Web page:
This portrait head of Livia is made from basalt, a hard. black, volcanic rock; this particular stone came from a quarry in Egypt, but that does not necessarily mean that the portrait was carved there. The carefully carved face is very distinctive and probably reflects aspects of Livia's actual appearance; it is certainly the same type of face that appears on most of her portraits. The head was designed to be inserted in a statue and probably dates from the last quarter of the first century BCE.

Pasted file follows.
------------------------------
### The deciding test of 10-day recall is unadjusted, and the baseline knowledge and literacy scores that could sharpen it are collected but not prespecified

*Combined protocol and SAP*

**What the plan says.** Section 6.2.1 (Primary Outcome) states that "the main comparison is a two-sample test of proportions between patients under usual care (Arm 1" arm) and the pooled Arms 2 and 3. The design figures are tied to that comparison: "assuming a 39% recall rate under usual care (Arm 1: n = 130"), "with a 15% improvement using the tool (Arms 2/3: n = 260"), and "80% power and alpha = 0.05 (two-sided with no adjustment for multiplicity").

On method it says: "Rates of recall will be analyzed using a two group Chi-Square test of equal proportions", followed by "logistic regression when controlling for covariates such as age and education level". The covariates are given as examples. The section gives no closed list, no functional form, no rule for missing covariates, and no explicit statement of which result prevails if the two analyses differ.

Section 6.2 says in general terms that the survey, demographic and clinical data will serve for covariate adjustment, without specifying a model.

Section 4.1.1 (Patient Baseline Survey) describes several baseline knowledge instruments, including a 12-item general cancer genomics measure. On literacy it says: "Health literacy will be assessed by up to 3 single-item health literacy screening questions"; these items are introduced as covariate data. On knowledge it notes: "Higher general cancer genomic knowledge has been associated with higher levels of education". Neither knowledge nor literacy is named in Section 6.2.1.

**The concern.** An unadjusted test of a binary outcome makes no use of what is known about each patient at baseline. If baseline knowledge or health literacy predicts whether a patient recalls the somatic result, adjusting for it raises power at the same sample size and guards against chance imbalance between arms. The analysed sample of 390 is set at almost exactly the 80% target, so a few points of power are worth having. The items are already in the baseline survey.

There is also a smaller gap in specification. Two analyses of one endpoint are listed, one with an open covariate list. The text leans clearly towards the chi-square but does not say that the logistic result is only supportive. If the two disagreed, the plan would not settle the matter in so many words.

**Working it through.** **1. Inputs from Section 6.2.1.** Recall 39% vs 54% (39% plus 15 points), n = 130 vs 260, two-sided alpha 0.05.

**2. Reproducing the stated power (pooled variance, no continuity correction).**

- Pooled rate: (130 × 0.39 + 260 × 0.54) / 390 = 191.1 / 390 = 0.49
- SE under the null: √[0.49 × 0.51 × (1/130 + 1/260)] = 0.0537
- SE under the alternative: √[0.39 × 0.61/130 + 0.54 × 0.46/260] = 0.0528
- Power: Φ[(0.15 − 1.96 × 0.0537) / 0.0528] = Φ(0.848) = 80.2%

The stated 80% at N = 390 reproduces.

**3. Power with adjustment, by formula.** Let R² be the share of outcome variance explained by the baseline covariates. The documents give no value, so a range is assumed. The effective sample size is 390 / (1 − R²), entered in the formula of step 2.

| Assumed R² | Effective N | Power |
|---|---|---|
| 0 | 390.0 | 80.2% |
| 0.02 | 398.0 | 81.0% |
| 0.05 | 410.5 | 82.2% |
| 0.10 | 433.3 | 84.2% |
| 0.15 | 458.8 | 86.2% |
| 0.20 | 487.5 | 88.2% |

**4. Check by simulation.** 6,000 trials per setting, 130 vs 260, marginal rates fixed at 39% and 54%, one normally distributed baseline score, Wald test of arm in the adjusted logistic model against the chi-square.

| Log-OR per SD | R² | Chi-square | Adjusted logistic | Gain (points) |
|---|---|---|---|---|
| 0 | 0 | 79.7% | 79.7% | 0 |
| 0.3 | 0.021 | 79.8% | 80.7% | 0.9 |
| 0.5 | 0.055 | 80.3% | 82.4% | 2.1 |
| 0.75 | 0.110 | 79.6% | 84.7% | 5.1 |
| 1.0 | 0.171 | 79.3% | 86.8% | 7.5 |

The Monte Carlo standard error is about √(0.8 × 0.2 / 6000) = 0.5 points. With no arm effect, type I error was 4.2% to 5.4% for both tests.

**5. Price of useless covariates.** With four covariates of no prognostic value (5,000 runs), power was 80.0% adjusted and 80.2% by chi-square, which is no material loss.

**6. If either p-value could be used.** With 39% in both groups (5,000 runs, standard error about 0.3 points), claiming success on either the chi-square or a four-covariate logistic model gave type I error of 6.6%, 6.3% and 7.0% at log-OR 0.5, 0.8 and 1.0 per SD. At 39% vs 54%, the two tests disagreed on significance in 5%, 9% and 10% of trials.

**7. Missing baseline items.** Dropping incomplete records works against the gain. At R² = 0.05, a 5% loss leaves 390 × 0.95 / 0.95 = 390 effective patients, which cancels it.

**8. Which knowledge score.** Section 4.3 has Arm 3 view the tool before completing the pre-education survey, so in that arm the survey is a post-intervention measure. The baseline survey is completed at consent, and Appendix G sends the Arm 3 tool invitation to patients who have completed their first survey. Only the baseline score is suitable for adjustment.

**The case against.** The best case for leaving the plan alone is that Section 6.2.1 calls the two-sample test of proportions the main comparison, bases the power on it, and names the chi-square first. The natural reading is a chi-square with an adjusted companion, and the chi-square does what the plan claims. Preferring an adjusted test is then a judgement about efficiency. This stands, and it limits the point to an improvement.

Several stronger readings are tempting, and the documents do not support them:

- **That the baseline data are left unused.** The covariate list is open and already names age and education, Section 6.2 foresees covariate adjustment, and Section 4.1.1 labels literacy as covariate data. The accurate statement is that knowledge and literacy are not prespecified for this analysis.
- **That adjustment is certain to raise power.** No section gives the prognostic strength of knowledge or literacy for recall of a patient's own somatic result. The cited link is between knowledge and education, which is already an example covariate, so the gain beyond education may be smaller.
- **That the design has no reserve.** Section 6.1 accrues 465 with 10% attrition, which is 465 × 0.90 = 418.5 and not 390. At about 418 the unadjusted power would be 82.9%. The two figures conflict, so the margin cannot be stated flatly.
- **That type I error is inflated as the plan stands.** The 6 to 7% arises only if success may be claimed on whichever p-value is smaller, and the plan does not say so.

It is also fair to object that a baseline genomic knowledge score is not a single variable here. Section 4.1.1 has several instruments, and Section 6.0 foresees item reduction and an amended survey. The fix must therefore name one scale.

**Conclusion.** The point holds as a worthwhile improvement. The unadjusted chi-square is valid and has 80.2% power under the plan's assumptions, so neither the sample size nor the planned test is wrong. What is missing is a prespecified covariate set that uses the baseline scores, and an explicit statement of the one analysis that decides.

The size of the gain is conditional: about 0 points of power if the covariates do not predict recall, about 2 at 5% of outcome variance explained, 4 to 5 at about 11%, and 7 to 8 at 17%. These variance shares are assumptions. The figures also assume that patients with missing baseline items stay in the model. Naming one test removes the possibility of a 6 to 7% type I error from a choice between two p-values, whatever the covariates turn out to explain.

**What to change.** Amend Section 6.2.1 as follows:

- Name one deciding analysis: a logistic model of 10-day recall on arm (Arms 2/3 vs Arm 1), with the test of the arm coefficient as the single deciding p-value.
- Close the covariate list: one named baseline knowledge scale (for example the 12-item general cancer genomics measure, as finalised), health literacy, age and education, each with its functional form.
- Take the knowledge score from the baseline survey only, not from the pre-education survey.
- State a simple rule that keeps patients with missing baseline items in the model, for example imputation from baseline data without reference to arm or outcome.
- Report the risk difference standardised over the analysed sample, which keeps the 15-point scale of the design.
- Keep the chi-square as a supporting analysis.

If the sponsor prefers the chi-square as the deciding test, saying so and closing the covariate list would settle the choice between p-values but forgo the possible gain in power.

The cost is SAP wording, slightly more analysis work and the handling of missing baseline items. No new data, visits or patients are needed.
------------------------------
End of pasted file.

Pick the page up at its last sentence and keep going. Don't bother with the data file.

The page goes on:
This was a period when Octavian/Augustus was consolidating his power. He had given unprecedented honors to his wife and his sister Octavia, who were both presented as models of proper Roman womanhood. In this portrait Livia's hairstyle is deliberately and emphatically Roman. Called the nodus style (meaning knot or knob), it sweeps the hair back from the forehead in a roll, which can be relatively tight or a loose wide knob, as here. This plain and unadorned hairstyle evoked traditional Roman values, in contrast with the more elaborate hairstyles that were becoming fashionable among aristocratic Roman women of the time and especially with the exotic foreign queen Cleopatra.